Friday 20 April 2018

Review: Atelier Lydie and Suelle: the Alchemists and the Mysterious Paintings (Reviewed on PS4, also on Switch and PC)

As a Slice-of-Life JRPG, Atelier Lydie and Suelle brings something different to the JRPG genre. It focuses on collection and synthesis as its main mechanics, partnered with a light-hearted story that managed to turn what could be a sad story about two girls without a mother into one with plenty of humour and lively characters that make it standout from other JRPGs. Although its pacing felt a little slow at times, Atelier Lydie and Suelle’s deep synthesis systems and fun story made it an experience that was pleasant to play and with lots of side events still waiting for me, there’s plenty to do in this fun, collection-based JRPG.

Friday 13 April 2018

4 Reasons Why Xenoblade Chronicles 2 Is So Addictive

As someone who started out Xenoblade Chronicles 2 completely new to the Xeno franchise, I had no idea I’d get so hooked by it. I usually dive deep into games with social elements like Persona 5 and Blue Reflection, both being games that I’ve actively decided I want to put the time into platinuming and thus expected myself to be playing in my spare time. Instead, I’ve found myself every time I’ve had free time wanting to pick up Xenoblade Chronicles 2 to chip away at something, whether it be quests or filling affinity charts, and wanting to dive more and more into its world. I definitely enjoyed Xenoblade Chronicles 2 a fair bit but I didn’t expect to be as into it as I am, so with this thought in mind, here are some reasons why I think Xenoblade Chronicles 2 has kept me hooked on it months after its release (and why you might still be too).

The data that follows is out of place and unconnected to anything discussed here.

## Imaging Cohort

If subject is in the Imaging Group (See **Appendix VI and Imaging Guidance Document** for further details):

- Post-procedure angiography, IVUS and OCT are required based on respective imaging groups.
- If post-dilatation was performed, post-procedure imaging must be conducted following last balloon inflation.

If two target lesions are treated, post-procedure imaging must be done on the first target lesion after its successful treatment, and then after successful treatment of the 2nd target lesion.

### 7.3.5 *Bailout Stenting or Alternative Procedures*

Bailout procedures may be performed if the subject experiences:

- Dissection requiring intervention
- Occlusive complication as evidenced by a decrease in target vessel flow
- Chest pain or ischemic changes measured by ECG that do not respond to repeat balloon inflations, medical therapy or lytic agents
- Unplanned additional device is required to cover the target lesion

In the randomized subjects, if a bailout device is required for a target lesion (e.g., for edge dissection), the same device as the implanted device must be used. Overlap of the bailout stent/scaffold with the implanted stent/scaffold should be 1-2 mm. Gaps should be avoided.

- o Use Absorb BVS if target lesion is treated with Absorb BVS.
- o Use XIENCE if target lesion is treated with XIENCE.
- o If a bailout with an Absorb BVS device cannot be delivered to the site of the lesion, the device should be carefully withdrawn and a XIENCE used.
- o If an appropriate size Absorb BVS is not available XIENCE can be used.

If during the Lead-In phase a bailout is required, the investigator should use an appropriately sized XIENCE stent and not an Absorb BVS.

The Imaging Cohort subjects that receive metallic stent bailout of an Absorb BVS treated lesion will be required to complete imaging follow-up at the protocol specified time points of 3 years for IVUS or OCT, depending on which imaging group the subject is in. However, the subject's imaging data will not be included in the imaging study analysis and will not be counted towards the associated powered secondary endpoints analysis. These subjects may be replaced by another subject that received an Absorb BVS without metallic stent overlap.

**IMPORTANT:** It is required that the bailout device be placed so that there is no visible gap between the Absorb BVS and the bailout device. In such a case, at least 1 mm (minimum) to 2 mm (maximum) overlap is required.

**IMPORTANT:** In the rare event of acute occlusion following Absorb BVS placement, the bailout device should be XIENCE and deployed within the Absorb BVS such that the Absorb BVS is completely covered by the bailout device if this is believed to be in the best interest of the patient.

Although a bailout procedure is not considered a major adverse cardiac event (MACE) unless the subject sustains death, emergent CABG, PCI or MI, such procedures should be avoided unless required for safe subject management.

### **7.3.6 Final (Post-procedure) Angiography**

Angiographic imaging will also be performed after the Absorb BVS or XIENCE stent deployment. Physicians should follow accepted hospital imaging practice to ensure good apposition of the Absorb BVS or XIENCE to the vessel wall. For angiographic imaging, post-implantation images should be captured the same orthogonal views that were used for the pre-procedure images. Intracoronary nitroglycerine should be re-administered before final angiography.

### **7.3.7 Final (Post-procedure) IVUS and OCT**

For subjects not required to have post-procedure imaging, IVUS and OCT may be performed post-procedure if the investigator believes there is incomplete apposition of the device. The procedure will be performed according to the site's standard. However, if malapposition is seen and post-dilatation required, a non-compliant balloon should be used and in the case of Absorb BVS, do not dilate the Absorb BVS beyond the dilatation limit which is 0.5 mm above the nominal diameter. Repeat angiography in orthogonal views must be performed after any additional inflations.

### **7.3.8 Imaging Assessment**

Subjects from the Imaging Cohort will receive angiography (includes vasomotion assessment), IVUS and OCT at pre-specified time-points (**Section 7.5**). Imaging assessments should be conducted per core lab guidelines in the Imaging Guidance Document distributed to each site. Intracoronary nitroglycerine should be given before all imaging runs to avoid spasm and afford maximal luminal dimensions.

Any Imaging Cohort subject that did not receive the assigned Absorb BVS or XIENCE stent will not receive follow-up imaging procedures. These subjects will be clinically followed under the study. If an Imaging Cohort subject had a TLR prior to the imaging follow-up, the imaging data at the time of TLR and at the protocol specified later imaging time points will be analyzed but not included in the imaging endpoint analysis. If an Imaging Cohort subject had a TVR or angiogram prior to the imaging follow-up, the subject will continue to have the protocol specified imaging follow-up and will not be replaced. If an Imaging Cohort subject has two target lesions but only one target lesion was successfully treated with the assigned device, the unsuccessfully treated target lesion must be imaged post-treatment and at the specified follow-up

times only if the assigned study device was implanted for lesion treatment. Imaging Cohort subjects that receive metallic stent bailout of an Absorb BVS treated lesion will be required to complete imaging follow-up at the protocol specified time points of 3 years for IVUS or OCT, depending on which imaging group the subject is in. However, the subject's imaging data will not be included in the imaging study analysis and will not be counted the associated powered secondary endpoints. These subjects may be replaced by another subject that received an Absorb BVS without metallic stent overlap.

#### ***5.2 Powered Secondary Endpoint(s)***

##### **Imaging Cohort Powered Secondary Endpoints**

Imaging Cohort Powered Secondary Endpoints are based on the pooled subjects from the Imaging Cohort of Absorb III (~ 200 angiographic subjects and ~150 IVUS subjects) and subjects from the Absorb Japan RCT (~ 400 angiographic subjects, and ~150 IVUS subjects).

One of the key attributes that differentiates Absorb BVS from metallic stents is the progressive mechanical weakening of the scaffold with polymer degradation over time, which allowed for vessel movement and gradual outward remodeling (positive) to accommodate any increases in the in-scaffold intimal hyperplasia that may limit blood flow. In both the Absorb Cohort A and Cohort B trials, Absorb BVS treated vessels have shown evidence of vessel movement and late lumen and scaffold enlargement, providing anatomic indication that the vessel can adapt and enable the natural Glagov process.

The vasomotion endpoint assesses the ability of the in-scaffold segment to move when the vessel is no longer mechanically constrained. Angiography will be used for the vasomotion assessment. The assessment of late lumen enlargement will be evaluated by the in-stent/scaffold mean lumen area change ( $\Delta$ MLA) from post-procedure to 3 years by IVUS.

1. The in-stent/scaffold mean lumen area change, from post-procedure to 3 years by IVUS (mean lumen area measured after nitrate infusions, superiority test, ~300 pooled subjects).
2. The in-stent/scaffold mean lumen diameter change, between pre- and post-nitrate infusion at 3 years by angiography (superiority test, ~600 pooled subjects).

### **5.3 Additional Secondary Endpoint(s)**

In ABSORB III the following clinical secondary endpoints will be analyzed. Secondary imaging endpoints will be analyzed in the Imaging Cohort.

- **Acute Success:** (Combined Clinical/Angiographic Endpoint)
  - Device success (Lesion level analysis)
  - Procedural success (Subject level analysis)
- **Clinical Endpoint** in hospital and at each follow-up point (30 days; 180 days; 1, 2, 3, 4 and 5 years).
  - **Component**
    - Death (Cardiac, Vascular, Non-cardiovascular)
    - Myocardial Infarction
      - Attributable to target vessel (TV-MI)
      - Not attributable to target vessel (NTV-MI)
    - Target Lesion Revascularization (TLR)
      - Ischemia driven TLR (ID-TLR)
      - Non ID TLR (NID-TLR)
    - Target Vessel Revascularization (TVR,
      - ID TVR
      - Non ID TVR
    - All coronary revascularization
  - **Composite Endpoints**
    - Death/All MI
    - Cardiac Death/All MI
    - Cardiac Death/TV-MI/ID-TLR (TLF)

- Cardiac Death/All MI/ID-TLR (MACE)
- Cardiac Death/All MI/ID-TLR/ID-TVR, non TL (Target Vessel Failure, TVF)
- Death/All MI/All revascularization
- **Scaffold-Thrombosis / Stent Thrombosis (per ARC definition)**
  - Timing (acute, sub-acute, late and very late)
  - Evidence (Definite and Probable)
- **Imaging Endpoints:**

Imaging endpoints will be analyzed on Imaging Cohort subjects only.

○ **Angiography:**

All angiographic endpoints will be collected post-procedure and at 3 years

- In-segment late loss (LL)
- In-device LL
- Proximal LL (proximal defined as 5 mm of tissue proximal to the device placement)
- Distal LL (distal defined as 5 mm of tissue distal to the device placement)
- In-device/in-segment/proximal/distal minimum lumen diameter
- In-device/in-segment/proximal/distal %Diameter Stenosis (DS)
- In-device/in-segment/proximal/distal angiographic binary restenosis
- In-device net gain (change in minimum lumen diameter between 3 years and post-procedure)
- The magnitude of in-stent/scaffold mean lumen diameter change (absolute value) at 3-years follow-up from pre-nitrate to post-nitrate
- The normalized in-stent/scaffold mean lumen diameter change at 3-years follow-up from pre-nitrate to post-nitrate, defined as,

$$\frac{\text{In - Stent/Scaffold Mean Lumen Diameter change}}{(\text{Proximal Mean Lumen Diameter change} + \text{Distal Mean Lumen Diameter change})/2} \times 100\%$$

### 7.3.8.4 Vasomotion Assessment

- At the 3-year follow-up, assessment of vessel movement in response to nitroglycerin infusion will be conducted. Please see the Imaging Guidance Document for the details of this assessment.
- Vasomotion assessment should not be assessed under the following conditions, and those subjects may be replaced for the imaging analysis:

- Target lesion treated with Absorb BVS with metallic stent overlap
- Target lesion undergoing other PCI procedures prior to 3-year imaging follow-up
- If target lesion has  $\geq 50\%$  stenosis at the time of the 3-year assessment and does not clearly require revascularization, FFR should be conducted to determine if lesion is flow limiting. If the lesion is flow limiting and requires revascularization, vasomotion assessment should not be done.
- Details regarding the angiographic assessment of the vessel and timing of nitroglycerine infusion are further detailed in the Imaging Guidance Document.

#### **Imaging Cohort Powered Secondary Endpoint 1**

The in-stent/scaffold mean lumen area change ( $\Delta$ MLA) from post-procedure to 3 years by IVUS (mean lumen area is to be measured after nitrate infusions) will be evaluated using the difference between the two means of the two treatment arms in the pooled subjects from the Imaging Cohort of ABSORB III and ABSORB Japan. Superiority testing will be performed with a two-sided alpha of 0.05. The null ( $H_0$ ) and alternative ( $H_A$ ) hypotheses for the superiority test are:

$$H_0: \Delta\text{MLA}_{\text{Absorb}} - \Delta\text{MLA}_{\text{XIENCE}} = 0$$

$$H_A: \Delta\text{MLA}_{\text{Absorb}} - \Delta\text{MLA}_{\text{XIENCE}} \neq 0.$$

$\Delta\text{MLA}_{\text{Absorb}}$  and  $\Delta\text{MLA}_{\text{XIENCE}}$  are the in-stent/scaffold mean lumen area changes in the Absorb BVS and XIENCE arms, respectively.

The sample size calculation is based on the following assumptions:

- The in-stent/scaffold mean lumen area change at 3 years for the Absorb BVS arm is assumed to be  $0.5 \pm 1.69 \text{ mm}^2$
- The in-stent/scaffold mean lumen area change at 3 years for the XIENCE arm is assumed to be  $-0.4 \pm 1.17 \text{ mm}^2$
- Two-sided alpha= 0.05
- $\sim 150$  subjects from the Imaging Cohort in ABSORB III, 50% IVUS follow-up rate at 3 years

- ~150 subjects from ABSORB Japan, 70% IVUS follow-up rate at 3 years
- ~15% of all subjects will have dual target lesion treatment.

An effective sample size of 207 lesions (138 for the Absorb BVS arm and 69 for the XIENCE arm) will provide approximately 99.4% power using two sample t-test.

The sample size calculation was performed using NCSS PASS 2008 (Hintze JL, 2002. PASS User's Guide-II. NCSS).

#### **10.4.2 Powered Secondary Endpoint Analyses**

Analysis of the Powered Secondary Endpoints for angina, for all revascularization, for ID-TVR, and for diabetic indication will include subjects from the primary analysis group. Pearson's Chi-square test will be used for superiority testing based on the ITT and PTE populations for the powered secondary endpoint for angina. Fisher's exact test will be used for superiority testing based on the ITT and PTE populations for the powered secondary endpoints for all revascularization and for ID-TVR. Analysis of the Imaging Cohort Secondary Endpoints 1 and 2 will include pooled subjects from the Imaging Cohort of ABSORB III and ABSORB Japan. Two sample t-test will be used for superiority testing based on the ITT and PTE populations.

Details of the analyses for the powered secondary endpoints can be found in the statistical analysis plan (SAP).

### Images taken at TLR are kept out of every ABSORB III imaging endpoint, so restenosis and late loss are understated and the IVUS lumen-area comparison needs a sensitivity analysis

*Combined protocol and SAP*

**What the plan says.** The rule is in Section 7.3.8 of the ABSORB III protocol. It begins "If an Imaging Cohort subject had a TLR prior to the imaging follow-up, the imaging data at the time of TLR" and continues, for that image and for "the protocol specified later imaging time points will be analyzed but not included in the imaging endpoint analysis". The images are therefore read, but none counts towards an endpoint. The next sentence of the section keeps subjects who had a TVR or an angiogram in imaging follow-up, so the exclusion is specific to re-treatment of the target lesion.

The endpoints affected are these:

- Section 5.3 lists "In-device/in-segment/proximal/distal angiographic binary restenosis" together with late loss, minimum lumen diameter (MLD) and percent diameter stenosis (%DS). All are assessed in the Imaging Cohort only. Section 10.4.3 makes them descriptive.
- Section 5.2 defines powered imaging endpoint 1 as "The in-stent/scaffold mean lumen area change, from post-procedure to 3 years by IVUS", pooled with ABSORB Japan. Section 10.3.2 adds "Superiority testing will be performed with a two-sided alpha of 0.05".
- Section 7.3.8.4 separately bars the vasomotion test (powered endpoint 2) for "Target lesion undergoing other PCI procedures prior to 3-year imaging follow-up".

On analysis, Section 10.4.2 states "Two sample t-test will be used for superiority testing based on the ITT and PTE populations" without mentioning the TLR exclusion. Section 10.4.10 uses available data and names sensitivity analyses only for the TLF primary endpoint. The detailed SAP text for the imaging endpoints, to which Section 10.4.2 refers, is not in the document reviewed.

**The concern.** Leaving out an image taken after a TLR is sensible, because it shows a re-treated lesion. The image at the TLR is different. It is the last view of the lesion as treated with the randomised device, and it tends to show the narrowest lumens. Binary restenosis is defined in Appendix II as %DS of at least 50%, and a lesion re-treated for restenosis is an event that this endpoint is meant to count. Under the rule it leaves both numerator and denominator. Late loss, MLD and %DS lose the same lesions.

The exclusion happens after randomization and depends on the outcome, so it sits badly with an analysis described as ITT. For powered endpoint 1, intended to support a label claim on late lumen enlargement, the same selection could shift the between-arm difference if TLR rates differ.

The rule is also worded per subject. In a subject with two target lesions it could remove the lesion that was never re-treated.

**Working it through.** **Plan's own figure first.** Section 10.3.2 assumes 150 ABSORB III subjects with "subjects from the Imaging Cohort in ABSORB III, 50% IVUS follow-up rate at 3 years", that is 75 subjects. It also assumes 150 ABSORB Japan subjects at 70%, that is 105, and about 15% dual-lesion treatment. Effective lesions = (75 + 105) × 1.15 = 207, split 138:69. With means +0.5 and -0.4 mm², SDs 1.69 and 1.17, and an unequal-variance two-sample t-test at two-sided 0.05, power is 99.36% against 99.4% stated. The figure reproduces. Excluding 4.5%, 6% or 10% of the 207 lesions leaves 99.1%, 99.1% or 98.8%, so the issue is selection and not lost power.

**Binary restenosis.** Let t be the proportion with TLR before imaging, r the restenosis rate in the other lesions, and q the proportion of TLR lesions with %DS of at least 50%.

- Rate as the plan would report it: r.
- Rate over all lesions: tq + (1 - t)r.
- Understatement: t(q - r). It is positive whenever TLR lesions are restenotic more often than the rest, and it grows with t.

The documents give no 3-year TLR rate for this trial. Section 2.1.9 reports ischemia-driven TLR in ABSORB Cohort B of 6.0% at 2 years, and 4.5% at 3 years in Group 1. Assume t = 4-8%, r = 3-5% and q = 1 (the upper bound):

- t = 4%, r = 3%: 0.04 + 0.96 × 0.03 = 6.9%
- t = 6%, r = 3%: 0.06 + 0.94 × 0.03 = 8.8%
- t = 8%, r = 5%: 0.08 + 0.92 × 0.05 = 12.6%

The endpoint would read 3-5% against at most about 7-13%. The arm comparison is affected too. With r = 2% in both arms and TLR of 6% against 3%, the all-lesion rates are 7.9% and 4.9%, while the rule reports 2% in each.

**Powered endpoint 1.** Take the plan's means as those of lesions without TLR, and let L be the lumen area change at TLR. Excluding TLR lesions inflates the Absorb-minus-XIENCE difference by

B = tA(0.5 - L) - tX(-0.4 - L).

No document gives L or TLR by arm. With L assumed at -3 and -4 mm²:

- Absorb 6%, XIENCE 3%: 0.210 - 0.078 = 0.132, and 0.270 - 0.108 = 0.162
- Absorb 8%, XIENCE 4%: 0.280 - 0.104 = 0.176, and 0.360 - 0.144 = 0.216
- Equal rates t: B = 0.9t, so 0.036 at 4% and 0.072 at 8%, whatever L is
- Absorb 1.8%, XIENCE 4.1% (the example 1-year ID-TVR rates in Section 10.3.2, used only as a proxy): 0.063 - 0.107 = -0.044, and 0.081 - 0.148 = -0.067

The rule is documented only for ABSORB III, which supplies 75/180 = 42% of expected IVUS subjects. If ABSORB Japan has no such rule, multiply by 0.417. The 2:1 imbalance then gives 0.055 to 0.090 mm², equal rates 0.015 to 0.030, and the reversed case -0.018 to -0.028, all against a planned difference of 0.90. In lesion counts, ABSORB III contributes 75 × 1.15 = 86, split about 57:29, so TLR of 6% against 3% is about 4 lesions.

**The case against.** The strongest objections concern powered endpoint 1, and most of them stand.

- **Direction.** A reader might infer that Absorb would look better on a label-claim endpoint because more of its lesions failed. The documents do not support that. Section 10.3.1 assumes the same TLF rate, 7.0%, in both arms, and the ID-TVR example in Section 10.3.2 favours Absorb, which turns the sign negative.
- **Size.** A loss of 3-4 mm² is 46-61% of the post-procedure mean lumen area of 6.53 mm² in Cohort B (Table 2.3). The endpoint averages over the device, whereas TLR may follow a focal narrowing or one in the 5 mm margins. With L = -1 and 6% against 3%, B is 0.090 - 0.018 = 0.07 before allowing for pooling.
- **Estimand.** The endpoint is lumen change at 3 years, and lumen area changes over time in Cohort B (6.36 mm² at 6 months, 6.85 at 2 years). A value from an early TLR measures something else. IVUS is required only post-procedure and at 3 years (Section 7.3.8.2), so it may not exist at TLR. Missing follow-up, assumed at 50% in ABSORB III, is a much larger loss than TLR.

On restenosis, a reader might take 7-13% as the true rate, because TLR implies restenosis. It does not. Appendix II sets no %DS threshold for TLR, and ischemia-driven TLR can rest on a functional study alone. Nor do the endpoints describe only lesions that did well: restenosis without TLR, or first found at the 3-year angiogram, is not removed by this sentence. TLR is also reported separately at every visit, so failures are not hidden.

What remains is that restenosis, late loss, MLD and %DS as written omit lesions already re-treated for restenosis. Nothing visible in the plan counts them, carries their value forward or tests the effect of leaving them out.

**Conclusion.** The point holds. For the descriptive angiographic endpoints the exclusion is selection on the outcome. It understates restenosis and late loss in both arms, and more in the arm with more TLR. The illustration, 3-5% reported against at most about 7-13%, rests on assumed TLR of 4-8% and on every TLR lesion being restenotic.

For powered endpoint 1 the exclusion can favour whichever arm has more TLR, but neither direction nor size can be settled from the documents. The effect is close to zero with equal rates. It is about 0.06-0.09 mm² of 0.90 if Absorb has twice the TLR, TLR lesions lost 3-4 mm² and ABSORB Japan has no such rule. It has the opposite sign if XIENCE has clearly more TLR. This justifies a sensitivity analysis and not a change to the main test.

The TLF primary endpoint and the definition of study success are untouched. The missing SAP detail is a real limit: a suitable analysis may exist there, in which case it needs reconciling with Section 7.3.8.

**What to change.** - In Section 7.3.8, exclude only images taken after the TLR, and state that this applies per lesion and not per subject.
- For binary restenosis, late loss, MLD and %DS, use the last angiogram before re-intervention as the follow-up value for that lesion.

Friday 6 April 2018

JRPGs I Played in March 2018

In the period between finishing my main February JRPG and starting my March one, there was a big period of free time between JRPGs for me. This isn’t to say March was a quiet month for JRPGs, especially since the highly anticipated Ni no Kuni II that I wish I played came out, but I had my heart set on playing Atelier Lydie and Suelle that was due out towards the end of month. As I waited for Lydie and Suelle, I played catch up with many demos and experiences involving game series I love like Persona O.A., while being pleasantly surprised by series I tried for the first time like Yakuza 6. Whether it was the deep story of Yakuza 6 or the cute, slice-of-life adventures of Atelier Lydie and Suelle, there was a lot of variety in what I played, so here are all the JRPGs I played in March.

Friday 30 March 2018

5 Anime Series I Like and the JRPGs They Led Me To